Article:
Mother had a statutory and constitutional right to counsel in this case, see G.L. c. 119, § 29; G.L. c. 210, § 3; Department of Pub. Welfare v J.K.B., 379 Mass. 1, 2-5 (1979), and therefore the right to effective assistance of counsel, seeCare and Protection of Stephen, 401 Mass. 144, 149 (1987); Adoption of Azizza, 77 Mass. App. Ct. 363, 368 (2010). The standard for reviewing ineffective assistance claims, set forth in Commonwealth v. Saferian, 366 Mass. 89 (1974), is whether counsel’s conduct fell below that expected of an “ordinary fallible lawyer” and, if so, whether counsel’s performance prejudiced the client. SeeCare and Protection of Georgette, 439 Mass. 28, 33, 33 n. 7 (2003).

Here, trial counsel’s conduct fell well below that of an ordinary fallible lawyer and such failures prejudiced Mother’s defense of the case.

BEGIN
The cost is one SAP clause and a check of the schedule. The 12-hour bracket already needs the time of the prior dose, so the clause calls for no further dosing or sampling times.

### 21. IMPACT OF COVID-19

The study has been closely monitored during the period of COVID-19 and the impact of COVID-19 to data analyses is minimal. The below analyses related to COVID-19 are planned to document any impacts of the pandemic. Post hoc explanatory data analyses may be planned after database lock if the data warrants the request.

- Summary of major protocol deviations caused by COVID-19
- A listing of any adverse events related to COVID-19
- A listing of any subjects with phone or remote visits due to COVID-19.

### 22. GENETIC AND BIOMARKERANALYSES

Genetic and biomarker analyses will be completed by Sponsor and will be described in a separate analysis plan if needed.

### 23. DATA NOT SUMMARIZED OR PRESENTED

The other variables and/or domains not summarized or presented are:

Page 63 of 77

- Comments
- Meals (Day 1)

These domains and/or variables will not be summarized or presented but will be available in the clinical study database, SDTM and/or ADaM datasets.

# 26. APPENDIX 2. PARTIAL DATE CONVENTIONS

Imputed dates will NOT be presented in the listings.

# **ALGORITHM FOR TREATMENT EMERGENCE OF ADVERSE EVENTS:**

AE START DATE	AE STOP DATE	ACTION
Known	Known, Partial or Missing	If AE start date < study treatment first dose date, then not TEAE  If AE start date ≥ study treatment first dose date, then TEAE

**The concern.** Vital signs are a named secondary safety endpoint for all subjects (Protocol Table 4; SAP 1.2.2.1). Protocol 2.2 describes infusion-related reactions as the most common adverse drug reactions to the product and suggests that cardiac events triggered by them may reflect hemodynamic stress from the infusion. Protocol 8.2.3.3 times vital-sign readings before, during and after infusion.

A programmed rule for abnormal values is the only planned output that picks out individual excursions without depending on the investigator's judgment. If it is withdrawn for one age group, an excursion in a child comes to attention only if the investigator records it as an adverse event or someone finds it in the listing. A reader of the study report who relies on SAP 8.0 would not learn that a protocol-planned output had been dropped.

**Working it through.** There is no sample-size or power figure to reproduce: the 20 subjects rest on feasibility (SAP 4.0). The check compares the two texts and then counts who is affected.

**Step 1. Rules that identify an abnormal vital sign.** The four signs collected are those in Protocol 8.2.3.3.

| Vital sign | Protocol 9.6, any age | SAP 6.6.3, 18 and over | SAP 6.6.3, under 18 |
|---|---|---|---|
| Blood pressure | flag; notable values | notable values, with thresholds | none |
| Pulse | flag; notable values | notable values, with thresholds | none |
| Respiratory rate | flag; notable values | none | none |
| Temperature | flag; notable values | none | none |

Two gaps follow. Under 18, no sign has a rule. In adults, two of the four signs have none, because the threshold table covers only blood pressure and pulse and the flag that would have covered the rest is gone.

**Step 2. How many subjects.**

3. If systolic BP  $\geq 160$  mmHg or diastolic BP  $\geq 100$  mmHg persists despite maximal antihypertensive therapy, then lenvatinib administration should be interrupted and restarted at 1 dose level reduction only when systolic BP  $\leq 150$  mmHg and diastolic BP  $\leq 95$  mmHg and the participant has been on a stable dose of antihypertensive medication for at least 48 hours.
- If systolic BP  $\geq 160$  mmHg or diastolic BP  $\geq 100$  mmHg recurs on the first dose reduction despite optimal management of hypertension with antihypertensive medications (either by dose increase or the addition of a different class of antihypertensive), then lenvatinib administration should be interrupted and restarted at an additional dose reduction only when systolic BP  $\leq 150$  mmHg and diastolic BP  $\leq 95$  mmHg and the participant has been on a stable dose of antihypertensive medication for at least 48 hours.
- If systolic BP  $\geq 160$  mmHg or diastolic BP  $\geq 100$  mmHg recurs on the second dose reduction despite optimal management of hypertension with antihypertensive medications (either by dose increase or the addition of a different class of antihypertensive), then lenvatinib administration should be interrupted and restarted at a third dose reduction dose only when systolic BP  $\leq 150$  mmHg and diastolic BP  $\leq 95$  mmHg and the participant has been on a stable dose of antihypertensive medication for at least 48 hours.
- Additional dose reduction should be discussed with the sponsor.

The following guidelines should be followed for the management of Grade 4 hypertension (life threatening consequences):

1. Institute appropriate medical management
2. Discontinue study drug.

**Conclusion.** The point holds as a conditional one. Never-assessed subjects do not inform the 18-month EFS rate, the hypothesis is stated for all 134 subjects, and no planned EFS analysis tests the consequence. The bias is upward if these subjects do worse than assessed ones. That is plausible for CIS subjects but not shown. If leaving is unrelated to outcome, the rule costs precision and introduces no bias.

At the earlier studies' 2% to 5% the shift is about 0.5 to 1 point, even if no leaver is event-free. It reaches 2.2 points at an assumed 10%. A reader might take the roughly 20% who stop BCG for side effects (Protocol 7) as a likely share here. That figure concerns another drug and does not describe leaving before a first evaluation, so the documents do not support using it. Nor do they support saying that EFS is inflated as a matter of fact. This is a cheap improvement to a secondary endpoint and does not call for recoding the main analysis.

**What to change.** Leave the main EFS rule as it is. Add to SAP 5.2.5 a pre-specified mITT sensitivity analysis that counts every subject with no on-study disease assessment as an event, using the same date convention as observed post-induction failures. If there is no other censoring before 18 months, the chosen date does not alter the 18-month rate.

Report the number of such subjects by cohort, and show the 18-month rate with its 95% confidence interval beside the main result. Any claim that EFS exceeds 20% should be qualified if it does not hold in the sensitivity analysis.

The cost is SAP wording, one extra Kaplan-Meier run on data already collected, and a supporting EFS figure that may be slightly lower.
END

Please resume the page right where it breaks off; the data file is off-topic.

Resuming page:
1. Trial counsel failed to file motions in limine or otherwise object to inadmissible, prejudicial material.

Attorney Cummerbund did not file motionsin limine not as a matter of strategy but because he had insufficient time to prepare for trial. (Cummerbund Affidavit, para. 3). Attorney Cummerbundneither requested a time-specific continuance tailored to meet trial preparation needs, nor objected to the length of continuance granted by this Court. His failure to file motions in limine resulted in the unqualified admission at trial of objectionable, inadmissible material that prejudiced Mother. Further, Attorney Cummerbund failed otherwise to object to such evidence during its introduction at trial.

Attorney Cummerbund failed to object to the following inadmissible, prejudicial evidence:

(a) . . .

(b) . . .

(c) . . .

(d) . . .

(e) . . .

(f) . . .

(g) . . .